fusal is equivalent to an actual performance, it is not to be understood that it amounts to an absolute discharge of the party from all liability on the contract. In the case of a tender of money, it only discharges the subsequent interest and costs. And in the case of goods, like the present, it only exonerates the party from responsibility for their safe keeping. But as long as he continues in possession of the goods, he will be bound to deliver them on demand. And if he should dispose of them, he would be answerable for the avails. On the whole, I think it a rule fully warranted by the authorities, that a contract or agreement which will afford a complete recompense to a party for an original demand, ought to be received, as a substitute and satisfaction for such demand, and is sufficient to support a plea of accord and satisfaction. This appears to me to be a rule founded on sound principles, and one calculated for the futherance of justice. In the present case, the plaintiffs remedy must be upon the agreement for the sale of the coal, in which case complete justice can be dispensed, according to the true intent and meaning of the parties. I am, therefore, of opinion, that no new trial ought to be granted.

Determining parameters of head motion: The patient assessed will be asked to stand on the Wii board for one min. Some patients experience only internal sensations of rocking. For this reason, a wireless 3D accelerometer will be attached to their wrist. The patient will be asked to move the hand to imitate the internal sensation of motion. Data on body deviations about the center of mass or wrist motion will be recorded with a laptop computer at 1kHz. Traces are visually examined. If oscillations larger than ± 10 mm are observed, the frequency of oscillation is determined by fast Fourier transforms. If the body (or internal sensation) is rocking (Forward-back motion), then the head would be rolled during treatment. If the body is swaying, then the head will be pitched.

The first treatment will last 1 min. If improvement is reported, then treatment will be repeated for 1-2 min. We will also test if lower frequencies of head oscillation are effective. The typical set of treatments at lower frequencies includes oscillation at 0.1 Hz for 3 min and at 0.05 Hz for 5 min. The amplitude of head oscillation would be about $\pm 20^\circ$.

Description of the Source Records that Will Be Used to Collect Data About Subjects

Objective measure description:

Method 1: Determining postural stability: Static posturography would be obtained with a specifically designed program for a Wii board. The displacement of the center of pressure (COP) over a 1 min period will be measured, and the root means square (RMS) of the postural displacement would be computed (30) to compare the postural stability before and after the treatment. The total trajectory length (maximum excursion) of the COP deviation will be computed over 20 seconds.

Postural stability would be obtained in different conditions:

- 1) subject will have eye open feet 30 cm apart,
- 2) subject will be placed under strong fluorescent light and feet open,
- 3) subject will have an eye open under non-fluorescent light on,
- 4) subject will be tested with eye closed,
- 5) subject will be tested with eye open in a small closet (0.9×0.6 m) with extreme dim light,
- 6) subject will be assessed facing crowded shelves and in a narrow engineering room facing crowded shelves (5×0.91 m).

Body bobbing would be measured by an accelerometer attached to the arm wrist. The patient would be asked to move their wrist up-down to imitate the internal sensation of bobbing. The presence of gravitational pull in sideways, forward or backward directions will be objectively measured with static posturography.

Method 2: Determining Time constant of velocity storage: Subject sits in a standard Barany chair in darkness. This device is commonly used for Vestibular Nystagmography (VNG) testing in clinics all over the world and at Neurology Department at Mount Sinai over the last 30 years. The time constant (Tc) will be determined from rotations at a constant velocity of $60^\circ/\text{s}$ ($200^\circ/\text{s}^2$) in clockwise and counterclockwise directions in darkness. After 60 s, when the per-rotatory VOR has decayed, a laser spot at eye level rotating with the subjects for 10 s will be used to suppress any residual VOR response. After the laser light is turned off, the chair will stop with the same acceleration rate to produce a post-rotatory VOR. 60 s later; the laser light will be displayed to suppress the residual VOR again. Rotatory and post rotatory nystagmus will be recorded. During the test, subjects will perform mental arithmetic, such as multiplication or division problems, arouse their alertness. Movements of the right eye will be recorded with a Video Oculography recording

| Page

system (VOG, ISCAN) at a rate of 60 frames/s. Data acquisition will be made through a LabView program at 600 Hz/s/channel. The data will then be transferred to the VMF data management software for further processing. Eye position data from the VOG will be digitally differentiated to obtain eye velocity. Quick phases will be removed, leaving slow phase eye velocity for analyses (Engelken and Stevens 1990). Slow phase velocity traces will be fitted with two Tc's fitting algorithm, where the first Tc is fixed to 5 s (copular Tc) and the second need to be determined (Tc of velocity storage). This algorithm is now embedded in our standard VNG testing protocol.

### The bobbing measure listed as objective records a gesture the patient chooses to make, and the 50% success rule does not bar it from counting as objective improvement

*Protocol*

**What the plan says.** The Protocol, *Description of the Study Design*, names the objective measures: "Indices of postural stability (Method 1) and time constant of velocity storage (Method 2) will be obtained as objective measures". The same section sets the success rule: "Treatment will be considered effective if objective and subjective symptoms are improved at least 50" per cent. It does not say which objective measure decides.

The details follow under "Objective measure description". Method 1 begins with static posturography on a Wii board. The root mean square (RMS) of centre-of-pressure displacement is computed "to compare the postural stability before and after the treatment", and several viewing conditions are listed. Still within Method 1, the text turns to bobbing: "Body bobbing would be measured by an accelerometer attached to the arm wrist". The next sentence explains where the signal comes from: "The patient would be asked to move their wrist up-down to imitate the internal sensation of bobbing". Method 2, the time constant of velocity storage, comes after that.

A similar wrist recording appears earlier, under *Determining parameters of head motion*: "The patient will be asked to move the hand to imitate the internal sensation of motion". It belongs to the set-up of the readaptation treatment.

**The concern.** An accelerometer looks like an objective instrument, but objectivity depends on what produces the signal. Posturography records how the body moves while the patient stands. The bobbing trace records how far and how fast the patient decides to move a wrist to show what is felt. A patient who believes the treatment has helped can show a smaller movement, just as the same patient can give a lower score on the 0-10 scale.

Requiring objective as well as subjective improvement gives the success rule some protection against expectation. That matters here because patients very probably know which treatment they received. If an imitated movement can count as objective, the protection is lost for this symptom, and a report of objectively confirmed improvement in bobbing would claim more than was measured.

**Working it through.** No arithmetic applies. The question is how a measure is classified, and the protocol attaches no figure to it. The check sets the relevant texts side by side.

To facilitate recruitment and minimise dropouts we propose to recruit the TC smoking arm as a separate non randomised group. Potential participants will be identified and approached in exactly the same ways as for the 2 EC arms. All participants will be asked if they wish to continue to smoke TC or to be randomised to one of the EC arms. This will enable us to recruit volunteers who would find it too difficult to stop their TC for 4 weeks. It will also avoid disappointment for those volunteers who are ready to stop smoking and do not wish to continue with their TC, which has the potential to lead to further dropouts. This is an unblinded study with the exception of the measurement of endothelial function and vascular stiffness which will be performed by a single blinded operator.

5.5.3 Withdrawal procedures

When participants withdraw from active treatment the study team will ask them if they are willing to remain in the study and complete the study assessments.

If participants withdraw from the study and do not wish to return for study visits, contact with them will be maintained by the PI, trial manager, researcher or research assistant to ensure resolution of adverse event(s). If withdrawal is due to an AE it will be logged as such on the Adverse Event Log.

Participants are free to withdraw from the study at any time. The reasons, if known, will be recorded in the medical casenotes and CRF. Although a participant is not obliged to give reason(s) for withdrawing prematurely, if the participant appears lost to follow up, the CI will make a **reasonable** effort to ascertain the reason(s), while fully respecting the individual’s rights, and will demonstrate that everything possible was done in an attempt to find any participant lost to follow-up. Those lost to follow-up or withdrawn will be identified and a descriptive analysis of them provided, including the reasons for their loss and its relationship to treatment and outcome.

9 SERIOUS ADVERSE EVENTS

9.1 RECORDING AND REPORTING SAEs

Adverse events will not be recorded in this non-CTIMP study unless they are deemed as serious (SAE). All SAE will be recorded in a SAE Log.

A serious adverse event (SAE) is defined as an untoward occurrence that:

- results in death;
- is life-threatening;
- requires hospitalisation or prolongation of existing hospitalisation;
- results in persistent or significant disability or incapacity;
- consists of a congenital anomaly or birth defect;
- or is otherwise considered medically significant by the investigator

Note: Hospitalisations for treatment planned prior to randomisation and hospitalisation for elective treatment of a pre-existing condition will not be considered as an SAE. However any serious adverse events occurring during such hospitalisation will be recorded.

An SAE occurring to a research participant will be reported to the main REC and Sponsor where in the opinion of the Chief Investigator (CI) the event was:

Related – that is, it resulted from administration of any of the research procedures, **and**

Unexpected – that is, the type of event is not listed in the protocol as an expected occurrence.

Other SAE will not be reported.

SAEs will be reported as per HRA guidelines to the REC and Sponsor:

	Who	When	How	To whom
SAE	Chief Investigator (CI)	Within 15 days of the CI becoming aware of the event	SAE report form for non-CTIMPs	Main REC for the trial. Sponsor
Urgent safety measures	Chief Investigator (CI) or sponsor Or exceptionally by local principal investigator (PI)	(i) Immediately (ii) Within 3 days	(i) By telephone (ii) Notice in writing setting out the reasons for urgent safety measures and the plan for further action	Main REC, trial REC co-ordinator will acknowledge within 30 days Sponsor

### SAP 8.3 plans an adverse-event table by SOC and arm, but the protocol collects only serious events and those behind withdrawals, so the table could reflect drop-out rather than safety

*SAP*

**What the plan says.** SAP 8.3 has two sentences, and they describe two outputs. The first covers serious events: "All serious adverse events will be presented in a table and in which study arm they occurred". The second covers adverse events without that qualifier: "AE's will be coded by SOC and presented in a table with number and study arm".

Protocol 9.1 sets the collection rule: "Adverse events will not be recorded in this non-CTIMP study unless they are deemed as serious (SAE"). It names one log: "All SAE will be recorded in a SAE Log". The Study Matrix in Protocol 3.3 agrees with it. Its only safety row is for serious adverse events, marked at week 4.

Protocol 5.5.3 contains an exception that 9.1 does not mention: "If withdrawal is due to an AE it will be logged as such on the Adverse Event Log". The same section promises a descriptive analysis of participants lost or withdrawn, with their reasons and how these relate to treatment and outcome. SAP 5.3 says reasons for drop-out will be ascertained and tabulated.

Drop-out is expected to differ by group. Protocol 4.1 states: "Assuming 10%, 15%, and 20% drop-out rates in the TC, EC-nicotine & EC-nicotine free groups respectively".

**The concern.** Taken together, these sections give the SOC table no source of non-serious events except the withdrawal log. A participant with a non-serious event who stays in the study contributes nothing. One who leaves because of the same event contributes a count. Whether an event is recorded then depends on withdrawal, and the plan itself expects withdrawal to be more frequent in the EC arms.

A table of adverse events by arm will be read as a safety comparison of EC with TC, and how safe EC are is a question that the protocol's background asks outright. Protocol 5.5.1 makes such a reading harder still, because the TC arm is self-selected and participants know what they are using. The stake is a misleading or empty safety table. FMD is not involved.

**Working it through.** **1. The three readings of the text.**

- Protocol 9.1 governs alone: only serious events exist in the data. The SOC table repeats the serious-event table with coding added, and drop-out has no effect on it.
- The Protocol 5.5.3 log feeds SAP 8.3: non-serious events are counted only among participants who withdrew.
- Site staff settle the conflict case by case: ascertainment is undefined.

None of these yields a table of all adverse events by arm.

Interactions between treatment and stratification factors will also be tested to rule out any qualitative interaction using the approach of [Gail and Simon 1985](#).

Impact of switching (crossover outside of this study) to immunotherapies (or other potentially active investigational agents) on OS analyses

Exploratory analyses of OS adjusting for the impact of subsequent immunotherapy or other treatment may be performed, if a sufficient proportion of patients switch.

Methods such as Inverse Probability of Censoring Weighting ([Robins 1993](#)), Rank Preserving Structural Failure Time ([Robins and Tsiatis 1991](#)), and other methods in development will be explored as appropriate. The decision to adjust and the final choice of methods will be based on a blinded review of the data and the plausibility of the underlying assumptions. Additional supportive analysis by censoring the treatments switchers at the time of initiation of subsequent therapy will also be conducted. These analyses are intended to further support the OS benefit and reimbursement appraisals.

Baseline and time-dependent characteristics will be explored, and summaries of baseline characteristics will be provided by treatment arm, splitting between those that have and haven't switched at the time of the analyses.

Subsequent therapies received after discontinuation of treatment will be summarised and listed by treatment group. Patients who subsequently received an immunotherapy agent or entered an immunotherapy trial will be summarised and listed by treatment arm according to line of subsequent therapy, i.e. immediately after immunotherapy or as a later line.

LIVINGSTON, J. concurred. The substance of his opinion was as follows:

There were acts equivalent, under the circumstances of the case, to a tender of the coal; and that amounted to a performance of the new agreement on the part of the defendant. The contract of the 24th December, 1800, was no doubt valid. The plaintiffs accepted it, and became *parties to it, and there was a consideration [*250] on each part. The plaintiffs were to receive coal in payment of the note, at a fixed valuation. The defendant was to receive his note in return. There was a benefit accruing to each party. The contract was also sufficiently certain, and each might have demanded performance instantly.

The time and place of the tender were here sufficiently supplied. It is a rule, that money must be tendered to the

Coit v. Houston.